COVID-19 by the numbers

New Mexico health officials yesterday reported 1,500 new COVID-19 cases—another daily record—bringing the statewide total to 59,034.

Bernalillo County had 418 new cases, followed by Doña Ana County with 311. Chaves County had the third highest number of new cases: 109. Santa Fe County had 93 new cases. This week's state epidemiology case report shows Santa Fe's daily case rate per 100,000 at 53.2 for the seven-day period ending Nov. 9, more than twice what it was two weeks ago.

The state also announced 14 additional deaths from eight counties; there have now been 1,158 fatalities. As of yesterday, 481 people were hospitalized with COVID-19—56 more than the day prior—and another record-high.

You can read all of SFR's COVID-19 coverage here. If you've had experiences with testing or the virus, we would like to hear from you.

Gov appoints new health secretary

Gov. Michelle Lujan Grisham announced yesterday she has appointed a new health secretary: Tracie C. Collins, dean of the College of Population Health at the University of New Mexico. Collins will formally begin in mid-December, replacing Kathy Kunkel, who retired earlier this year. A medical doctor and vascular specialist with a clinical practice, Collins also served as chair of Preventive Medicine and Public Health at the University of Kansas prior to her position at UNM. In a news conference yesterday, Collins acknowledged she is stepping into a challenging role. "This is not going to be an easy job," she said, but also expressed optimism the state can address its growing cases, and confidence in the current health department. "There is a great group of people…already with whom I can work," she said.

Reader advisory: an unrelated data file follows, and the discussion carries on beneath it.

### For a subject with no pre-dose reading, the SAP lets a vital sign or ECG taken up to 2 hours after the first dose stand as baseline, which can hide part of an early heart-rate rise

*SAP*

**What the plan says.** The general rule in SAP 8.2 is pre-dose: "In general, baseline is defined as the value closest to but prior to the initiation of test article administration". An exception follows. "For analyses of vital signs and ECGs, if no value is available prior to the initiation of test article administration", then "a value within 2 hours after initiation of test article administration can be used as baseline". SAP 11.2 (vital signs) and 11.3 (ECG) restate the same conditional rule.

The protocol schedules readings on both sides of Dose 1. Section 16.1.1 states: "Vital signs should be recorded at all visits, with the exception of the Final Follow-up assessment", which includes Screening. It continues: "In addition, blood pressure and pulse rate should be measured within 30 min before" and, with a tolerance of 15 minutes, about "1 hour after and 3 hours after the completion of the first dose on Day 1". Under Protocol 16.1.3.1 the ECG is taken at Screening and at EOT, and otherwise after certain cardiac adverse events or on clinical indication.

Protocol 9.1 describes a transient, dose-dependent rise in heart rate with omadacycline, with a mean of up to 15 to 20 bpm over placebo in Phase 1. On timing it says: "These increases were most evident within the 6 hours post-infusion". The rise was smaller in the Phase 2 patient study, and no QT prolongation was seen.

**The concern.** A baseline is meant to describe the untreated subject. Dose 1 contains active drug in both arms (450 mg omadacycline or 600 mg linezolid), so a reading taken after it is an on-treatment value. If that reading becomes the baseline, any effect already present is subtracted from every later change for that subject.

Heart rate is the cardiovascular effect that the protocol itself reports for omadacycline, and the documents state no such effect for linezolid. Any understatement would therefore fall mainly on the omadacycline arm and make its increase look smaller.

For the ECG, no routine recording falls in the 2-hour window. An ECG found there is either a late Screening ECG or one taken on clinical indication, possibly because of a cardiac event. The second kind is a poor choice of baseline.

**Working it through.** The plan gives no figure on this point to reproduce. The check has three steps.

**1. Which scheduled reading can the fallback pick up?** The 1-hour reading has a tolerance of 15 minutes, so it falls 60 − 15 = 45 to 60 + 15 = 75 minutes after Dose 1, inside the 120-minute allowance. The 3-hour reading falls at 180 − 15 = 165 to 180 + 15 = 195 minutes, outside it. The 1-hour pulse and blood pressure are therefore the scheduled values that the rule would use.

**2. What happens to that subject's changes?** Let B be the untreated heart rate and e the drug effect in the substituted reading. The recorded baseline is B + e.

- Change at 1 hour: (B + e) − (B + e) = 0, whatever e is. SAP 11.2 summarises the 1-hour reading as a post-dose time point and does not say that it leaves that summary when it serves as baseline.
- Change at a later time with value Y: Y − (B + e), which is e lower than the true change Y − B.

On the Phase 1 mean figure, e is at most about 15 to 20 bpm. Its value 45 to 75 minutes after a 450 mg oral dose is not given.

The great outdoors

New Mexico's outdoor recreation economy is surpassing the US, according to a variety of metrics released yesterday in a Bureau of Economic Analysis report. As relayed by a state Economic Development Department news release, the outdoor economy contributed $2.4 billion to the state's GDP in 2019, or 2.2% of GDP. In comparison, at the national level, the outdoor recreation economy accounted for 2.1% ($459.8 billion). In addition, New Mexico's outdoor recreation economy has been growing at 5.9% since 2018, versus 3.7% nationwide. Axie Navis, director of the state's relatively new Outdoor Recreation Division, acknowledged the state's outdoor recreation sector as "a powerhouse, but said "…there is much more work to be done. The COVID-19 health crisis has hurt many of our businesses in this space—a fact not captured in this new tranche of data. It's our job to aid in the recovery of the outdoor industry, so it continues to be a vibrant economic engine in the state."

City close to purchase of hotel for housing